5 Matching Annotations
  1. Sep 2022
    1. most intriguing to me was the discovery which even today some 00:23:13 archaeologists deny but the evidence is actually overwhelming that oceans were no barriers to erectus they sailed across oceans so this is a quote from a 00:23:24 very good book on Paleolithic Stone Age seafarers Paleolithic books our ancestors have often been painted as unintelligent brutes however this simply is not the case evidence suggests that at least homo erectus and perhaps even 00:23:37 pre erectus hominids were early seafarers based on this evidence it seems that our early ancestors were successful seafarers biological studies suggest that considerable numbers of founder populations so when we find 00:23:50 evidence of erectus tools on an island there had to have been 2250 erectus arrived they're more or less the same time it's not just that one erectus got there we also know and I'll go into this 00:24:03 that they didn't just wash ashore it would have been almost impossible some archaeologists suggest that they got there by tsunamis but when I talked to friends of mine who are earth scientists they say that's not how 00:24:17 tsunamis work you know the tsunamis are pushing water to land and it is possible that afterwards some things flow out but most of the energy is towards the land and it is true that a few animals have 00:24:30 made it but we don't find regular systematic colonization by humans waiting to ride tsunamis most people don't try to do that

      !- homo erectus : was a seafarer

  2. Jul 2022
    1. The Southern Levant, situated between modern day southern Syria via Israel to Sinai, has a spatiotemporally dense and continuous Paleolithic archaeological record offering a unique opportunity to detect faunal changes, including those predating the appearance of Homo sapiens (Bar-Yosef, 1980; Stutz, 2014). It is thus a suitable model to test long-term changes in the body mass of mammalian assemblages, in view of paleoclimates and changing human lineages, to decipher whether climate and/or humans are responsible for animal body size declines. The excellent archaeological record can further illuminate whether size declines are observed since hominins first colonized the region, or whether they start with the emergence of Homo sapiens (Louys et al., 2021), or are concentrated in the last glacial and its aftermath. We tested whether the size, and size changes, in hominin prey through the Pleistocene and early Holocene were related to time, the prevailing human lineages and cultures, paleoenvironment, and temperatures.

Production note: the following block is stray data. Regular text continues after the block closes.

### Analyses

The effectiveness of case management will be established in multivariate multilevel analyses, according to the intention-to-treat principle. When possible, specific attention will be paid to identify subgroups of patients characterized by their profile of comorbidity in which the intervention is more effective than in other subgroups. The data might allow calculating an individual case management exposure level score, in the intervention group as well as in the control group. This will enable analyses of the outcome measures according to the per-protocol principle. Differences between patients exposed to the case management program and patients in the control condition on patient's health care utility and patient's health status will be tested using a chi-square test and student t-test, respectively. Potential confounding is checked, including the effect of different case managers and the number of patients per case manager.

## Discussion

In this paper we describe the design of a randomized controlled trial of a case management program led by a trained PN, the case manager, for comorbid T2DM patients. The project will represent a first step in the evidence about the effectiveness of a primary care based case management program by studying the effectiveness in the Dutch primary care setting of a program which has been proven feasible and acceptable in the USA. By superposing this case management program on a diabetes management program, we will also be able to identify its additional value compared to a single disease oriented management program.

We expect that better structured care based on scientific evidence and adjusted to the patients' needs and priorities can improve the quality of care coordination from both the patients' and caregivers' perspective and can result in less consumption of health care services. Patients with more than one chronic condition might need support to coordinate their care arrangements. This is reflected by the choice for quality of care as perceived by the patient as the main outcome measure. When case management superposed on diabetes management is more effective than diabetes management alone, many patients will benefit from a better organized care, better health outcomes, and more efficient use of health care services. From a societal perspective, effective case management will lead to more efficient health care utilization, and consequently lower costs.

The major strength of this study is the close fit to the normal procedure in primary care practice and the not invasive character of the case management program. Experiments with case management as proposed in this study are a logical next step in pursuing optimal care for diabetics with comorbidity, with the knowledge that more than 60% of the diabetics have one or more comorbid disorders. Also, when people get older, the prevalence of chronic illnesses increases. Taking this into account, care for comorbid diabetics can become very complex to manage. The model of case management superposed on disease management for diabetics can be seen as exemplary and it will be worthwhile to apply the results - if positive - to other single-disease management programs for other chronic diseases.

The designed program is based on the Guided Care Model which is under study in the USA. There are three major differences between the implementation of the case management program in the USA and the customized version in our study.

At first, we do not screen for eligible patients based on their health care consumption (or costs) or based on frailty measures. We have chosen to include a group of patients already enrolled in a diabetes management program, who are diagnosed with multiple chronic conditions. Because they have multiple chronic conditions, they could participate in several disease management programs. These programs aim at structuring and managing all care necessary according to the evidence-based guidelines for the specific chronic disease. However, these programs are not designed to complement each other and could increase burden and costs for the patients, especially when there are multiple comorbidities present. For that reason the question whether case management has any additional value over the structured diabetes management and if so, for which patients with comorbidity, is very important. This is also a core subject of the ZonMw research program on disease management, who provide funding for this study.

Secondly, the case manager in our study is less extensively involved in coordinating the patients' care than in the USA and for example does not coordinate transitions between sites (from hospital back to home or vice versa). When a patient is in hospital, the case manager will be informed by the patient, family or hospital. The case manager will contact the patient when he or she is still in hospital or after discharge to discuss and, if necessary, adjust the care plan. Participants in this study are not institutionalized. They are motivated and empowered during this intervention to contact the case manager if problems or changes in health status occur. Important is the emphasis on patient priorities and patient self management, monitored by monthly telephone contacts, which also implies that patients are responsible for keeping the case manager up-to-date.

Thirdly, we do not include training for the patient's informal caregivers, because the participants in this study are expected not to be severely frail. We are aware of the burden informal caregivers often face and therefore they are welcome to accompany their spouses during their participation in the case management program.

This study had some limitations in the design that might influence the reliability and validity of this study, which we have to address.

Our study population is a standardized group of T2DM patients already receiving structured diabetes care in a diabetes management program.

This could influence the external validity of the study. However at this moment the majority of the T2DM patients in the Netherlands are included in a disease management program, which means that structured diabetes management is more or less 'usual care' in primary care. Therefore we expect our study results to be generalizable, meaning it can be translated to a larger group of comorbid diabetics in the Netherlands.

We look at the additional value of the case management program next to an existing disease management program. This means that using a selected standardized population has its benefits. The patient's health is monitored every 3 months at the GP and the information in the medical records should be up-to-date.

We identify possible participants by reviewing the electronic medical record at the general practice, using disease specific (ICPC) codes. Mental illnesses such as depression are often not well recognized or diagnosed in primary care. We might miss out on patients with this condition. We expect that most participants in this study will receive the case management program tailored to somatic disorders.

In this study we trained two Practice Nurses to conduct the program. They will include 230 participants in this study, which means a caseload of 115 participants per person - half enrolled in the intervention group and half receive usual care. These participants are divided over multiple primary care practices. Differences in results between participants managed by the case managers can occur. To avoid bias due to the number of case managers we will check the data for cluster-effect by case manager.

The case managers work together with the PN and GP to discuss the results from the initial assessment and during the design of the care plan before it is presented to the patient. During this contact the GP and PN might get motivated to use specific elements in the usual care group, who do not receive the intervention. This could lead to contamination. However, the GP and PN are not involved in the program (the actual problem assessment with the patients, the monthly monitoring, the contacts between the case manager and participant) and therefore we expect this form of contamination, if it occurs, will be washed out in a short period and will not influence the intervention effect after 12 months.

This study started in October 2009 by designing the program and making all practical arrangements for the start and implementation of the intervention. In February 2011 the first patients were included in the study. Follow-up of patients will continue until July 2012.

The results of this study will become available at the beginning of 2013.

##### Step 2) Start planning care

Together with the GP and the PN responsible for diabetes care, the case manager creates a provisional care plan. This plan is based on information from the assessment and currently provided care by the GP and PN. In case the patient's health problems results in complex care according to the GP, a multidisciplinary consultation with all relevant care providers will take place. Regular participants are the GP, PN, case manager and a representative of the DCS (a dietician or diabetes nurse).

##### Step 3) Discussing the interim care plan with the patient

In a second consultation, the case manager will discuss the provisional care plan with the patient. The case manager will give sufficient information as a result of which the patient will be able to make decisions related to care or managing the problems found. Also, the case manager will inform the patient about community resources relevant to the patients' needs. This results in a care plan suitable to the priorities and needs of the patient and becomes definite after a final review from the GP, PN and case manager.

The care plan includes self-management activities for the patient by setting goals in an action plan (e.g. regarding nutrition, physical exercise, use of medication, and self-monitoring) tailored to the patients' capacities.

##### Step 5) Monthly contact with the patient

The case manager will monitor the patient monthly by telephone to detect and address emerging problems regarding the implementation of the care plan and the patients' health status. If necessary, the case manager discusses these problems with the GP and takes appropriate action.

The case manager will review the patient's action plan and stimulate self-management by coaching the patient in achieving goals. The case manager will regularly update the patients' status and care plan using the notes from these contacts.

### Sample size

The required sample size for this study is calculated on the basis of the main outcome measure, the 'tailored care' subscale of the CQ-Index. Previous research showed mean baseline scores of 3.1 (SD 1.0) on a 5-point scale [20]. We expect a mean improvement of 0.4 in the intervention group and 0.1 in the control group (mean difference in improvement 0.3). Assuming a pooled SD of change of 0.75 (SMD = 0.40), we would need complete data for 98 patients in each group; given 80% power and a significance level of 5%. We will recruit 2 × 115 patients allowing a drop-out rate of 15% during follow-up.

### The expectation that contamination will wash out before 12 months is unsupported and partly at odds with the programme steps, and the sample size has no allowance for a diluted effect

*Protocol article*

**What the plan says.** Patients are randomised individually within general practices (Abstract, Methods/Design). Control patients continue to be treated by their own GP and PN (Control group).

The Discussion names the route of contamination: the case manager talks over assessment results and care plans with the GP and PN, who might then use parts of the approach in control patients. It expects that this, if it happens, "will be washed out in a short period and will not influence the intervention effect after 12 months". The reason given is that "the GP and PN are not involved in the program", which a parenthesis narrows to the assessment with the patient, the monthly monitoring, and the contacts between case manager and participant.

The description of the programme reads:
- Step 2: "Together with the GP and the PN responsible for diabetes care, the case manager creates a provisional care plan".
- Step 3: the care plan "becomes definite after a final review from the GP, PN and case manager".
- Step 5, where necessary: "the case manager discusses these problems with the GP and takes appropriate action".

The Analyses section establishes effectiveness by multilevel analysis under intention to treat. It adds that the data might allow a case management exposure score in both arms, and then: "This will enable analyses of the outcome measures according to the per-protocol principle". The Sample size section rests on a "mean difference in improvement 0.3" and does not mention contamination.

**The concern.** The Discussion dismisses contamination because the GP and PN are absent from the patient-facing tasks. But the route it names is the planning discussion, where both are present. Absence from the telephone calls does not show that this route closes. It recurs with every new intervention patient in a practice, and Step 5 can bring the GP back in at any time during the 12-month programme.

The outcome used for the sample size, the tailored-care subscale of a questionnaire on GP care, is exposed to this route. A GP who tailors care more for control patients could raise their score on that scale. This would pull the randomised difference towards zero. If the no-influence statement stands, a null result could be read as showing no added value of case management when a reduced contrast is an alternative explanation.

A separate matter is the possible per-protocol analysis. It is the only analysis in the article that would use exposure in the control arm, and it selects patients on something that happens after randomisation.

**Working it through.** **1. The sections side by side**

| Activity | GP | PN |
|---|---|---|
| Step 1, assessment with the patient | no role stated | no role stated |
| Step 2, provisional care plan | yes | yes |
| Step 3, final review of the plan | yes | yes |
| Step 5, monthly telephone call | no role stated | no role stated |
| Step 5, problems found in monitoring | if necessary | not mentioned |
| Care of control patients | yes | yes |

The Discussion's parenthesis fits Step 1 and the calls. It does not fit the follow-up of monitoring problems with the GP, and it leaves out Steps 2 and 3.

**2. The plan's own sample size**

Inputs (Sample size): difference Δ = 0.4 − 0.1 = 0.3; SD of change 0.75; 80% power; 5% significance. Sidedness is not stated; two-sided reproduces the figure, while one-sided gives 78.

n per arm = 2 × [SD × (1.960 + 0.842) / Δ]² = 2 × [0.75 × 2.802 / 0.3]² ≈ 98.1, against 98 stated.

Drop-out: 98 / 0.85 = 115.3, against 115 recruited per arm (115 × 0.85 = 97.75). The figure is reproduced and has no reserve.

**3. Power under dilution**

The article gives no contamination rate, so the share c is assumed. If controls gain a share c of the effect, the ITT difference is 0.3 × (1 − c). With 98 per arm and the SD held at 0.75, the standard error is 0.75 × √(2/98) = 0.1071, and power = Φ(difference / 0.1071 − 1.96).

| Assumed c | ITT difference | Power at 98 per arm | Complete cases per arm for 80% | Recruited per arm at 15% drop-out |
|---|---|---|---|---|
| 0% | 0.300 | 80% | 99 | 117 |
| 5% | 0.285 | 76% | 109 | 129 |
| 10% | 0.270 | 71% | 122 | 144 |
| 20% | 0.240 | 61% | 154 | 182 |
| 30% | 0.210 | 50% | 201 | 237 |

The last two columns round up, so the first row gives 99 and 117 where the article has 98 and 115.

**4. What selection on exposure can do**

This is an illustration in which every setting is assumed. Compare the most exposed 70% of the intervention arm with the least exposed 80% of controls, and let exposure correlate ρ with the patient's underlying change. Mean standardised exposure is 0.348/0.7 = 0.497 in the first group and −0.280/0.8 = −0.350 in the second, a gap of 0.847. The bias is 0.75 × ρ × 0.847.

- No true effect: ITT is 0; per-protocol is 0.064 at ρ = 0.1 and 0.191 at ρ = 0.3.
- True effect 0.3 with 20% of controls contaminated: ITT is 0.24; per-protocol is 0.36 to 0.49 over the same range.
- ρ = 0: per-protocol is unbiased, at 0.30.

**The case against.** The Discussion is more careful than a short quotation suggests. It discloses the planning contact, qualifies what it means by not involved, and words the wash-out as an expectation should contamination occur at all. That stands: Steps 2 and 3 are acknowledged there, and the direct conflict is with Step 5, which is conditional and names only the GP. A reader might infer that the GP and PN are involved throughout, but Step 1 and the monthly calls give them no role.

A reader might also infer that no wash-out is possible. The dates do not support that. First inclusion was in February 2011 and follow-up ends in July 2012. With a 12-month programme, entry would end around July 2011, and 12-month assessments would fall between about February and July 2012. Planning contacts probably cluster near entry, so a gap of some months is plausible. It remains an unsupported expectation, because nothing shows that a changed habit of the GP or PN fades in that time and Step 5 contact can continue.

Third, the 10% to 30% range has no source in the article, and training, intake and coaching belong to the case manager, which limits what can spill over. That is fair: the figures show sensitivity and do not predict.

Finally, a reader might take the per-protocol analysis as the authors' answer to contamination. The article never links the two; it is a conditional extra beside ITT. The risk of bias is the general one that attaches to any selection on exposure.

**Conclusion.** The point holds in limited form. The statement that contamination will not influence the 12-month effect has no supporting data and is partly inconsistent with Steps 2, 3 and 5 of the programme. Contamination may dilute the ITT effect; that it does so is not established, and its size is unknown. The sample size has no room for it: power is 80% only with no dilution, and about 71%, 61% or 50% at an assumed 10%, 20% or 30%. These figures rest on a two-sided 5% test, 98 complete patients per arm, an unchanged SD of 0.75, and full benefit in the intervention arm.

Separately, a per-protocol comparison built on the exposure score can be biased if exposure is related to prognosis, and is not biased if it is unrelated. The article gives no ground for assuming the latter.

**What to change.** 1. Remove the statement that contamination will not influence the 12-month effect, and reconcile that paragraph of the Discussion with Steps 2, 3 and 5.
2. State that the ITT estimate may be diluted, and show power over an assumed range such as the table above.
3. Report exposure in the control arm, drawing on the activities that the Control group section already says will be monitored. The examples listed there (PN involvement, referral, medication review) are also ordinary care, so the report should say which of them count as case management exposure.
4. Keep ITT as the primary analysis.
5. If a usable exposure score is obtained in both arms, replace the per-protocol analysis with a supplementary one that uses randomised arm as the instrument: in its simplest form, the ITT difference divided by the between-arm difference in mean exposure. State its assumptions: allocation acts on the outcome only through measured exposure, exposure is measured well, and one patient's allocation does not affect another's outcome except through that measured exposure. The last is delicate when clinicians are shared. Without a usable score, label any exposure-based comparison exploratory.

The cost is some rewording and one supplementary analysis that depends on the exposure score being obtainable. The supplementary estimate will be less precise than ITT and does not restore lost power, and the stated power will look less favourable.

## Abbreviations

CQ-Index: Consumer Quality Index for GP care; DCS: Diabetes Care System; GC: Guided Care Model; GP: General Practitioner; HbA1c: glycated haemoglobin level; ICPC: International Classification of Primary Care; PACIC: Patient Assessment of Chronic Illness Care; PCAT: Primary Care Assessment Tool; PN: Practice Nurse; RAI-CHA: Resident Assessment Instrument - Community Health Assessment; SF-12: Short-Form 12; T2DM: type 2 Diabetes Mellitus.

Southern Levant is unique for providing records for this study.

  3. May 2022
    1. It’s time for us to upgrade our Paleolithic memory

      I'm not a fan of digs at the idea of our "Paleolithic memory", particularly as there is some reasonable evidence that oral memory methods in the Paleolithic are probably vastly superior to those "modern" humans are using now.

      Cross reference: Kelly, Lynne. Knowledge and Power in Prehistoric Societies: Orality, Memory and the Transmission of Culture. Cambridge: Cambridge University Press, 2015. https://doi.org/10.1017/CBO9781107444973.



  4. May 2021
    1. As one of the authors recently pointed out [2], the cognitive demands on a person in a low-tech, paleolithic environment equal or exceed the cognitive loads placed on members of industrialized societies.

      I'll have to bump up Tyson Yunkaporta's work on my reading list, particularly the cited text:

      Yunkaporta T. Sand talk: how Indigenous thinking can save the world. Melbourne, Victoria: Text Publishing Company; 2019.

  5. Jan 2017
    1. Paleo

      It seems really provocative to study rhetoric before ancient Greece; it's certainly something I had never heard of, not that that is saying much. Also, I've only encountered materiality and rhetoric in regards to modern technology, so it's really interesting to trace this back waaaay before computers and even books. It's also interesting that this is a time when there wasn't a written, standard language. Other articles for this week discussed delivery and body language, but uses of some sort of standard language was always a focus, so going all the way back to the Paleolithic really stretches the boundaries of rhetoric in an exciting way.